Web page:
Snow Named Director of Technology Ventures, Takes Helm on Oct. 28
FAYETTEVILLE, Ark. – David Snow has been named director of Technology Ventures at the University of Arkansas. He begins his appointment Monday, Oct. 28. Snow will report to Stacy Leeds, vice chancellor for economic development.
“David brings an impressive track record of success in commercializing intellectual property at a time when the University of Arkansas is coming off a record year for invention disclosures,” Leeds said. “His expertise will help bring the outstanding work of our researchers to the marketplace and help the university build on what is already a $2.2 billion annual impact on the state’s economy.”
Snow joins the university from Texas Tech University, where he served as senior managing director in the Office of Research Commercialization. In this role, he was responsible for intellectual property review and protection, licensing and venture development activity across all four Texas Tech campuses. Since June 2015, the office quadrupled the number of executed license/option agreements, invention disclosures and licensing revenue received on an annual basis. Prior to his work as senior managing director, Snow served in a variety of roles including as president of Scientific Liaisons Inc. and as a research scientist in molecular pathology.
“I am absolutely thrilled to join the University of Arkansas team,” Snow said. “There is already a great group of people now in Technology Ventures, and they have begun the process of improving inventor access to university commercialization resources. We will continue to build upon this effort by positioning Technology Ventures as a primary access point for the Northwest Arkansas innovation ecosystem. By partnering with university and community stakeholders like inventors, the Brewer Family Entrepreneurship Hub and the Sam M. Walton College of Business, the Arkansas Research and Technology Park, the Walton Family Foundation, the Northwest Arkansas Council and so many others, Technology Ventures is positioned to help do something truly amazing.”
Technology Ventures, a unit of the University of Arkansas Office of Economic Development, helps faculty, staff, students and research scientists identify, protect and commercialize intellectual property developed from their research or other university supported activities.
Snow’s hiring will build on the momentum of Technology Ventures’ most successful year to date. In fiscal year 2019, Technology Ventures had 47 invention disclosures, which not only was a record for the university but was an increase of 90 percent relative to the office’s historical average and a 52 percent increase compared to fiscal year 2018. The office also saw great success in provisional patent applications, non-provisional patent applications, patents issued and license/option agreements.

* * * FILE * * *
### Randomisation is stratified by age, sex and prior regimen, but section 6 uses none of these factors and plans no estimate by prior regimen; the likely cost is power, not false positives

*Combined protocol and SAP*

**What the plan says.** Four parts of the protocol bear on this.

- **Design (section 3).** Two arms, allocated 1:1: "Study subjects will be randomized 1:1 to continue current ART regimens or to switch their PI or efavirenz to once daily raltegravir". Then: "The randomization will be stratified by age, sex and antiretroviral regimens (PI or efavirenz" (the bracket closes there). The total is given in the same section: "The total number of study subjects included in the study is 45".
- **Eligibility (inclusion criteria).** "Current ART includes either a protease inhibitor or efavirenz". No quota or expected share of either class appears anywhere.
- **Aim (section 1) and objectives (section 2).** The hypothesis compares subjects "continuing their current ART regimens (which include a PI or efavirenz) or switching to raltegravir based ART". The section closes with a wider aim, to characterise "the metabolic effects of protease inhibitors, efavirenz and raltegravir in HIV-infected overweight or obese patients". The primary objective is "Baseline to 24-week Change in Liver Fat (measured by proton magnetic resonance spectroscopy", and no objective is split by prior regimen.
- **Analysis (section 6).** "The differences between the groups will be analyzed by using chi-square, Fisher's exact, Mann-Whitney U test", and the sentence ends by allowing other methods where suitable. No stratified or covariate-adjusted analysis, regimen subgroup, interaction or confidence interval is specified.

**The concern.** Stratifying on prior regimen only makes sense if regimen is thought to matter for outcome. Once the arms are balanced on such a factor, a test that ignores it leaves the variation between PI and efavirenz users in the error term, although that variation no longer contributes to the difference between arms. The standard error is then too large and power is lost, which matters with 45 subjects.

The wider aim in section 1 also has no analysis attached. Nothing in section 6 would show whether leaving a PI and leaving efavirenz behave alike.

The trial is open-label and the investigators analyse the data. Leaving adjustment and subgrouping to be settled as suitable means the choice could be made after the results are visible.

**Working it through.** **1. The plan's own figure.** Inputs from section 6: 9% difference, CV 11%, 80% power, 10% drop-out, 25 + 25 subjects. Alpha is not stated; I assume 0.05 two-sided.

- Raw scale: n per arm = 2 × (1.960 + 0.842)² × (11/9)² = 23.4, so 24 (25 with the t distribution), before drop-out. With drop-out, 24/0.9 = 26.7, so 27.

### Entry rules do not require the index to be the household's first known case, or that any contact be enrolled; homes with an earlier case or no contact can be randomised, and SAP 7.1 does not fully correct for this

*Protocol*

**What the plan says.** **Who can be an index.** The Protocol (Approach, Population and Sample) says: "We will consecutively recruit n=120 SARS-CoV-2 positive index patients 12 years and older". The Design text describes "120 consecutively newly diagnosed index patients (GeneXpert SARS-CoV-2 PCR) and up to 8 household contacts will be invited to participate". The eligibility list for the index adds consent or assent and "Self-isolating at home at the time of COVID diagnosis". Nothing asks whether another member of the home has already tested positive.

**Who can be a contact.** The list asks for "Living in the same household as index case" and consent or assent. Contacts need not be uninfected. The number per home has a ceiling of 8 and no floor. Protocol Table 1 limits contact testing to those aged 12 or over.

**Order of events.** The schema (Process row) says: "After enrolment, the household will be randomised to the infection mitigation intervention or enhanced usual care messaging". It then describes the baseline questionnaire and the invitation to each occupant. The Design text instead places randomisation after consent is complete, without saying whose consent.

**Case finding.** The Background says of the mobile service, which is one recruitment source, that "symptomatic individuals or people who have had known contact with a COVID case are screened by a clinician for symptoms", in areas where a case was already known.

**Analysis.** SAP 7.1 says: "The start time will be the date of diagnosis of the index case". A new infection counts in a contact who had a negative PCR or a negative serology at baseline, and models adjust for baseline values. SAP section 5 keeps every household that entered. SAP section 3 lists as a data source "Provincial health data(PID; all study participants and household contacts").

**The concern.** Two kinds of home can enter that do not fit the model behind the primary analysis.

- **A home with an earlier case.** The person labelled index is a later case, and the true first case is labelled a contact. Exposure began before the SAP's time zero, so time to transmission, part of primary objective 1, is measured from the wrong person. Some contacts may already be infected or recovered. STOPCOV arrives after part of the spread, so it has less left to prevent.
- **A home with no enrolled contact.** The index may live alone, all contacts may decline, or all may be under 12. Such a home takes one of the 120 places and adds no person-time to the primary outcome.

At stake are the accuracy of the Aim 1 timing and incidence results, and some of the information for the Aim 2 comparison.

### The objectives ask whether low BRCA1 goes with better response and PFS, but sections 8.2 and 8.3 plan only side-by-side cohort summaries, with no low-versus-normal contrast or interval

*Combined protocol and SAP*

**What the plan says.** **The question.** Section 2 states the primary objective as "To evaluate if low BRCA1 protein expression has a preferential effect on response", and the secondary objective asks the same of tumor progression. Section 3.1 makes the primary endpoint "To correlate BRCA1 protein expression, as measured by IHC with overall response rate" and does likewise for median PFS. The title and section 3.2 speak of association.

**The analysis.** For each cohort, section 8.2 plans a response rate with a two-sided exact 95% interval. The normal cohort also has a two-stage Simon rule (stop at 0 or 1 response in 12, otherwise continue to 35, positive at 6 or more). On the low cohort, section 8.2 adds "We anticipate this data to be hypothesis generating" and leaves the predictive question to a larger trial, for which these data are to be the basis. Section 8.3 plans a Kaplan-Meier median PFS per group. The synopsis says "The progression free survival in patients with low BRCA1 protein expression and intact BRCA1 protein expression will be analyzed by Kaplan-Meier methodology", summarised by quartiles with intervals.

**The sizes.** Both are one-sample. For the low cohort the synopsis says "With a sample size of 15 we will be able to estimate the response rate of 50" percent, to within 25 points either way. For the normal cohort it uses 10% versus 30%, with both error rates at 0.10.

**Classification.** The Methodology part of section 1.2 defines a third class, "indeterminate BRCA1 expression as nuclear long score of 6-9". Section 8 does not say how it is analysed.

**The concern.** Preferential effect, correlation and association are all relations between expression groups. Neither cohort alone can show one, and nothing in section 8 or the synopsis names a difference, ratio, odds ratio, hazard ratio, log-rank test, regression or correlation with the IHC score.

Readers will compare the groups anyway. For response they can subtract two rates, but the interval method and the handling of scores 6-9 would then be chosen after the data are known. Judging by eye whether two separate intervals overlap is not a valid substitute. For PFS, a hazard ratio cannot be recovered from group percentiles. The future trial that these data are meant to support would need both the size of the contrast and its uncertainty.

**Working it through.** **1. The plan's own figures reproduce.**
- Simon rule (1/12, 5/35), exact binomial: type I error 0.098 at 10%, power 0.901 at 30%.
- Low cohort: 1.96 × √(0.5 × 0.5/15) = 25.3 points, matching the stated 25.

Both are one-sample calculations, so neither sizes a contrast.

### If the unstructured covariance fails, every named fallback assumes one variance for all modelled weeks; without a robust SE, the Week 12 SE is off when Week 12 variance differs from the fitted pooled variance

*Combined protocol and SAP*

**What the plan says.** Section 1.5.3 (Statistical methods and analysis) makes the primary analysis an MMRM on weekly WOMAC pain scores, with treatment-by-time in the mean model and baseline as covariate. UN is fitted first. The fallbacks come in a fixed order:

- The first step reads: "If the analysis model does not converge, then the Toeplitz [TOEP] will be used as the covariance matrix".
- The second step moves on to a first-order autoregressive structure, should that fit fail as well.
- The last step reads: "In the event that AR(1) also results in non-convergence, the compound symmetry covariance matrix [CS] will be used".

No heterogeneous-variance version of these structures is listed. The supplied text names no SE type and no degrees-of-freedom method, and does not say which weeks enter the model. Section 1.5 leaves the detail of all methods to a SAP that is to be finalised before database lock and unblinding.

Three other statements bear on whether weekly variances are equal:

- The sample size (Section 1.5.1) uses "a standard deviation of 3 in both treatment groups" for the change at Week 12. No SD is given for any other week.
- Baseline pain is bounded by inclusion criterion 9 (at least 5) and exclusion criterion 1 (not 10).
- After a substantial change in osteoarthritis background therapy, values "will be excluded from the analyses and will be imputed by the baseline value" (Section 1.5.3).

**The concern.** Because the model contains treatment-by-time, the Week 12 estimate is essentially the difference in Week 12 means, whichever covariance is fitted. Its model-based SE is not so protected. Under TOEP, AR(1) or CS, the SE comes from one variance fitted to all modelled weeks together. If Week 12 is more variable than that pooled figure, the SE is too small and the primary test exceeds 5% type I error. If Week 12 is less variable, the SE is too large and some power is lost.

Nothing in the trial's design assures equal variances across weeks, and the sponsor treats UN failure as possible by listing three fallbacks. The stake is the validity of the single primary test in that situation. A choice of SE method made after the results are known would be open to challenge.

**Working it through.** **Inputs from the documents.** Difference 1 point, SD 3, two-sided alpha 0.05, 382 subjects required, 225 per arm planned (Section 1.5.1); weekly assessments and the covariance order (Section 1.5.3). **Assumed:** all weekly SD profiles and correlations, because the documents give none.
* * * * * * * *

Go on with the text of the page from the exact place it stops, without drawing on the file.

“I’d like to thank professor Bob Beitle, who served as interim director of Tech Ventures and is a frequent faculty inventor in his own right,” Leeds said. “We look forward to his continued involvement.”
Snow holds a doctor of philosophy degree in chemistry, master of science in electro-analytical chemistry and bachelor of arts in biochemistry, all earned at Texas Tech. He is registered to practice before the U.S. Patent and Trademark Office and is a Certified Licensing Professional.
About the University of Arkansas: The University of Arkansas provides an internationally competitive education for undergraduate and graduate students in more than 200 academic programs. The university contributes new knowledge, economic development, basic and applied research, and creative activity while also providing service to academic and professional disciplines. The Carnegie Foundation classifies the University of Arkansas among fewer than 3% of colleges and universities in America that have the highest level of research activity. U.S. News & World Report ranks the University of Arkansas among its top American public research universities. Founded in 1871, the University of Arkansas comprises 10 colleges and schools and maintains a low student-to-faculty ratio that promotes personal attention and close mentoring.
Andy Albertson, director of communication and entrepreneurial support
Office of Economic Development
A new site for University of Arkansas faculty serves as a one-stop resource for planning and teaching remote and hybrid courses.
The poetry prize awards publication to a first or second book of poetry by a writer of Arab heritage.
The diode laser uses semiconducting material germanium tin and could improve micro-processing speed and efficiency at much lower costs.
Local playwright and screenwriter, Russell Sharman, professor of practice in the Department of Communication, will debut his new play, titled The Interrogator at 7 p.m. Friday, Aug. 7.
The Wally Cordes Teaching and Faculty Support Center held the first-ever Virtual Teaching Camp via Zoom on Monday through Wednesday, Aug. 3-5, with 65 faculty participating.